The Great Start System


The early years of a child’s life provide the physical and emotional framework that shapes individual potential. During the early years development is rapid and extensive.

Experiences in these years establish intelligence, behavioral patterns, and other personality traits that will persist throughout a lifetime.  These experiences take place in the context of family and community life molded by economic and social conditions.

The Great Start System recognizes that early childhood experiences are most profound in five key areas:

  • Pediatric and Family Health
  • Social and Emotional Health
  • Child Care and Early Education
  • Parenting Leadership
  • Family Support (basic needs)

These components make up the Great Start System and it is in these areas that Michigan’s early childhood community is attempting to make system change leading to better outcomes for young children and their families.  The status of Michigan’s youngest learners is grim.

Demographic trends between 2000 and 2006 show declines in the number of births in Michigan and the population of young children, a concentration of minority populations, and worsening trends in child poverty and unemployment among families with young children similar to that in the larger population.

Almost three of every four young children ages 0-5 in Michigan are white non-Hispanic, and racial/ethnic diversity in most of the state’s counties minimal. The two largest minority groups among young children are African American (18%) and Hispanic (6%). African American young children were heavily concentrated in a handful of counties while Hispanic children were more dispersed.


Since the beginning of the decade child poverty increased by 40 percent in Michigan. Between 2000 and 2007 the child poverty rate rose from 14 percent to19 percent of children under age 18.  Families with income below the federal poverty level ($21,027 for a two-parent family of four in 2007) do not have the financial resources to meet the family’s basic needs for shelter, food, transportation, or out-of-pocket health expenses.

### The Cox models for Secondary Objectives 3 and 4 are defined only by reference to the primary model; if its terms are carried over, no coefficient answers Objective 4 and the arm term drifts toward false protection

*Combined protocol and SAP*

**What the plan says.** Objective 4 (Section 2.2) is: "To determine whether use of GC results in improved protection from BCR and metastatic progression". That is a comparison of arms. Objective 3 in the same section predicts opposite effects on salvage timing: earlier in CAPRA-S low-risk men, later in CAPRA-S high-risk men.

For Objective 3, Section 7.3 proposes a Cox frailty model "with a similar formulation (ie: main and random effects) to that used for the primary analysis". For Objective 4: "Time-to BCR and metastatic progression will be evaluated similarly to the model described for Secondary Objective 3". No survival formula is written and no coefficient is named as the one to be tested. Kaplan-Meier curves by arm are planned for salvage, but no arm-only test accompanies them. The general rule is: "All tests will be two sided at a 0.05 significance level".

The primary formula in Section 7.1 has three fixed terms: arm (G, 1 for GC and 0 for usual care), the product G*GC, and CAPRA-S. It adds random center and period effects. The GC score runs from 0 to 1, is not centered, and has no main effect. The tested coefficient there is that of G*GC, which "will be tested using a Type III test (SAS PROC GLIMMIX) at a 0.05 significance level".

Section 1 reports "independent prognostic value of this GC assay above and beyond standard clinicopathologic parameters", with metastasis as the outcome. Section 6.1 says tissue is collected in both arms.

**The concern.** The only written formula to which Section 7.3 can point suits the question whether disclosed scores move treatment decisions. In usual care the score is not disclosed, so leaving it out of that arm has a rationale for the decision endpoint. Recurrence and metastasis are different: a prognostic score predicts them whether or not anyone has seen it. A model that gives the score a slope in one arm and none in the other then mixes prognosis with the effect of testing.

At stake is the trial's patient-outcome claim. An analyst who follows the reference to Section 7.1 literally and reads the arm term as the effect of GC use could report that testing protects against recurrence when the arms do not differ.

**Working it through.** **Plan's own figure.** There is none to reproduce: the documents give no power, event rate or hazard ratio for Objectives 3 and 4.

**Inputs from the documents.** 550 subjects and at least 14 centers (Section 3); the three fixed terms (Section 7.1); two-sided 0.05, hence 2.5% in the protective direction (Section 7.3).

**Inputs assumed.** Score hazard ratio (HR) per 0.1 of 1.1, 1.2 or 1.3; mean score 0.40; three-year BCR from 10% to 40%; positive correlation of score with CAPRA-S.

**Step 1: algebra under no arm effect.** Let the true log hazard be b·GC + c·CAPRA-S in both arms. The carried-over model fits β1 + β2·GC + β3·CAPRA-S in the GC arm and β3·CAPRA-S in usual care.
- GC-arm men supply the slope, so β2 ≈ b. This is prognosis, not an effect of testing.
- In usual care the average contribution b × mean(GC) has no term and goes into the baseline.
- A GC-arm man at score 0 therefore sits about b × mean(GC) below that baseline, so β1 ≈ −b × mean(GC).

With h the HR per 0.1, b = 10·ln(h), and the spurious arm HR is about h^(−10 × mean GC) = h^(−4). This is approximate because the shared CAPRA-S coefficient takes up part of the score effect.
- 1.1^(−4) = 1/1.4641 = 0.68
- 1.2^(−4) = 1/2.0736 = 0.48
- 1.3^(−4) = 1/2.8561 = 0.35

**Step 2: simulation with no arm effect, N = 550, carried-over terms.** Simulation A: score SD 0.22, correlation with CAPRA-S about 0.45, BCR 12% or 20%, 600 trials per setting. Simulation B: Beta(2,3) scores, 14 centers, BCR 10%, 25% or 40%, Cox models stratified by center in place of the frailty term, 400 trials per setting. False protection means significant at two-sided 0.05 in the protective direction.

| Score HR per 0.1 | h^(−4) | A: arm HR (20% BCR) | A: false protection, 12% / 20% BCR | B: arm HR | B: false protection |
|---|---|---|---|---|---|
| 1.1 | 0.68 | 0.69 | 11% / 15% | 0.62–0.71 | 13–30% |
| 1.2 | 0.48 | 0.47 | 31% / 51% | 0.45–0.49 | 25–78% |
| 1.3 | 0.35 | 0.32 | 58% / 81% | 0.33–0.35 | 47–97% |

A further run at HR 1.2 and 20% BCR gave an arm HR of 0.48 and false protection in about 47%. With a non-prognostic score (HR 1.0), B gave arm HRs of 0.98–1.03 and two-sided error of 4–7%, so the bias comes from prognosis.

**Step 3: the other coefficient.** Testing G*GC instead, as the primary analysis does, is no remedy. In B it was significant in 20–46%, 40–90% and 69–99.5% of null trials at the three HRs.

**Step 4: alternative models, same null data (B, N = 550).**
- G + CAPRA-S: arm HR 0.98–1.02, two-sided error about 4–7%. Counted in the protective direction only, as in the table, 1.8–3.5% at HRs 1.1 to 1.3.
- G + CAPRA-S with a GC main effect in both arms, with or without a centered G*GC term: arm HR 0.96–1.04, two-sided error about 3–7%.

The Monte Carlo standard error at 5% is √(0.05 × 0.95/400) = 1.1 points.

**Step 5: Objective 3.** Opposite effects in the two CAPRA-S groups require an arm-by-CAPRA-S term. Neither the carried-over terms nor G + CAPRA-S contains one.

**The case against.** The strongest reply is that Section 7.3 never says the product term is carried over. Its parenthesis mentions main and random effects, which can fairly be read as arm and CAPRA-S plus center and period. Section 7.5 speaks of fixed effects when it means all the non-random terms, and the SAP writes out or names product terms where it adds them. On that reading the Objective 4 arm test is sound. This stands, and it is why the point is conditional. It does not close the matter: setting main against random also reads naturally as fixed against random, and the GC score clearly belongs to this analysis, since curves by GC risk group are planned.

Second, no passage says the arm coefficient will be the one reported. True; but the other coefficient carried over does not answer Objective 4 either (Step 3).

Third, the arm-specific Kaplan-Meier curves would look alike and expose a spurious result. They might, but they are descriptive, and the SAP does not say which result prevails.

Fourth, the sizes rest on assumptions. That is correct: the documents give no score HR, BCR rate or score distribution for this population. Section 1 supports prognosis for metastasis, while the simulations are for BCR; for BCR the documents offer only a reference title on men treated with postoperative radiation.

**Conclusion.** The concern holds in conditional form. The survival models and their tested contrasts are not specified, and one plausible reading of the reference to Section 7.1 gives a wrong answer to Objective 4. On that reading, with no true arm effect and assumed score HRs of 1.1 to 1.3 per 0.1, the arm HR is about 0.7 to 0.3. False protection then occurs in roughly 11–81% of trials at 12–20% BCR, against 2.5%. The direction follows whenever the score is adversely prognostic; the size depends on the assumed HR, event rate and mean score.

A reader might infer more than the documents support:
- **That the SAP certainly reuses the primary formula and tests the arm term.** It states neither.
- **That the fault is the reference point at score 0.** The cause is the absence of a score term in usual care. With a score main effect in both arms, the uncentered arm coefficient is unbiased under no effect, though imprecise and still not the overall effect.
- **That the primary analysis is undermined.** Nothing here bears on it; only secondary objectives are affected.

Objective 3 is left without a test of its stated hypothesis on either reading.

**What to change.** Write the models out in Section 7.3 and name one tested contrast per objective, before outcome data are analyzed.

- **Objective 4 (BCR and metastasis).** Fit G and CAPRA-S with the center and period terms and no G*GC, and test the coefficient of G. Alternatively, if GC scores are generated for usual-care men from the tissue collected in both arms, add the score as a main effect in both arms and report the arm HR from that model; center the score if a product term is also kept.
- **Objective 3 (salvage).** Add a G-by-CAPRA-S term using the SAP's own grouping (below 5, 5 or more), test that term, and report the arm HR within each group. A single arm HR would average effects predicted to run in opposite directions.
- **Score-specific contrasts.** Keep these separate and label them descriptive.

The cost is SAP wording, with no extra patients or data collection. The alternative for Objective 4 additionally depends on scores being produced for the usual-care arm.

Young African American children in Michigan were three times more likely to be living in families with income below the federal poverty level than their white counterparts. Almost half (44%) of the state’s young African American children and 29 percent of Hispanic children lived in poverty compared with 15 percent of white non-Hispanic children.

Researchers and policy makers have acknowledged that even at 200 percent of the federal poverty level or double the federal poverty income, families still struggle to meet the cost of basic needs. Almost all government nutrition and health programs establish eligibility at income amounts above the poverty level. In Michigan two of five children live in families that have income below 200 percent of poverty. Even more troubling is that by 2007 one of ten children in the state lived in a family with income below half of the poverty line—less than roughly $10,500 for a two-parent family of four—hardly adequate even to meet the costs of housing.


Children in single-parent families, usually headed by mothers, are more likely to be economically insecure, as well as stressed by more limited access to adult support and supervision. Michigan women working full-time full-year earn only 76 percent of the income of their male counterparts, compared with a national average of 81 percent for women.1  Single women with children earn 13 percent less than their married counterparts. In 2006 single-mother families with young children had a poverty rate of 46 percent compared with 4 percent among their married couple counterparts.  Poverty during this period when the basic architecture of physical and cognitive development is being established compromises the lifelong potential of a child.

Studies show that the majority of American children spend some part of their growing up years with a single parent. At any given point in time almost one-third of the state’s children live in a single-parent family.

  1 U.S. Department of Labor,U.S. Bureau of Labor Statistics. Highlights of Women’s Earnings in 2006.  Report 1000. September 2007.